ASPRS provides the academic rigor that drone surveying needs for surveyors and engineers to actually trust photogrammetry data. ASPRS puts decades of experience with photogrammetry to work in proving that photogrammetry data truly can be reliable. What’s also great is that they’re technologically agnostic. Whether you capture data with a camera on a stick, or on a drone, or an aircraft, or even a satellite, their experience matters. After all, the end user doesn’t care whether there was a person in the cockpit or not, they care if the data was accurate. This has allowed ASPRS to smoothly make the transition from manned-aircraft photogrammetry to drone-based photogrammetry. ASPRS also has an eye on the future as well, making sure that they are ready for when LIDAR technology becomes more mainstream.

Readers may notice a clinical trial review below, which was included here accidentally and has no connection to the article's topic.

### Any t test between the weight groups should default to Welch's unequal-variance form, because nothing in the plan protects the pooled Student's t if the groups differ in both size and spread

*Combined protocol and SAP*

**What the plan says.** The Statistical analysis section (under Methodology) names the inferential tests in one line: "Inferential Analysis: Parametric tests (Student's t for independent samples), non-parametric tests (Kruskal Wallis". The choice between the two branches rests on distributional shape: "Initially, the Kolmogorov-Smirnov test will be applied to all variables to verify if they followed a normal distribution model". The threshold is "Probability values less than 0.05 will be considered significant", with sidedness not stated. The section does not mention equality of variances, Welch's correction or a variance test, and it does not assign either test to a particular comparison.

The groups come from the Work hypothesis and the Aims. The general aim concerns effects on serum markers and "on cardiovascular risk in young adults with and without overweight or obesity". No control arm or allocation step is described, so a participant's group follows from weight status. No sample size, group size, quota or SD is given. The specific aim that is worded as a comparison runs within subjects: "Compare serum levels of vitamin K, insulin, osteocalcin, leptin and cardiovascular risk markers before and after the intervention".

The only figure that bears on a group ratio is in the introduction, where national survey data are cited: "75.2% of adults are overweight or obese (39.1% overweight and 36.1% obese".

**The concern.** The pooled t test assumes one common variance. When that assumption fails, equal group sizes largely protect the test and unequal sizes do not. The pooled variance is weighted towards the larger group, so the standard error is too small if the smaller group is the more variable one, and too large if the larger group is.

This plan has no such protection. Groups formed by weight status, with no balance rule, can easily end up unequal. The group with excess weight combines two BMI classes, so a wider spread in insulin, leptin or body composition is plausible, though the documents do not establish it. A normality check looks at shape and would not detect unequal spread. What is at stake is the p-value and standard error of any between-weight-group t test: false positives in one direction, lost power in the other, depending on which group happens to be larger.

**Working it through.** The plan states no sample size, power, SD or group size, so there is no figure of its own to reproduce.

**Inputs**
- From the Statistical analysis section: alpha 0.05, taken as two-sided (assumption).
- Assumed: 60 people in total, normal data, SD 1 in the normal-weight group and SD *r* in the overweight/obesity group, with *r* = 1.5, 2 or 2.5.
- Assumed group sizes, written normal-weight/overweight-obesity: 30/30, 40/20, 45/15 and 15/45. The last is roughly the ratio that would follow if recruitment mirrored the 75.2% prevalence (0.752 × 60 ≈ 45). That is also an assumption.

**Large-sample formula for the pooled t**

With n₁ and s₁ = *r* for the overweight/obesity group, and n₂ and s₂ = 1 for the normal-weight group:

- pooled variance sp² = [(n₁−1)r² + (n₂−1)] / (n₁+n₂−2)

That’s the reason we’ll likely get to a point when being an ASPRS Certified Mapping Scientist is a required part of any land surveying or civil engineering job. Anyone can say they know how to do aerial mapping, but someone with an ASPRS certification can actually prove it. You wouldn’t hire a doctor that isn’t licensed to practice medicine, and you shouldn’t hire a photogrammetrist that doesn’t have an ASPRS certification. Understanding the science and practice behind surveyors should be a requirement for these types of jobs, and ASPRS certification is the best way for someone to prove they have that understanding.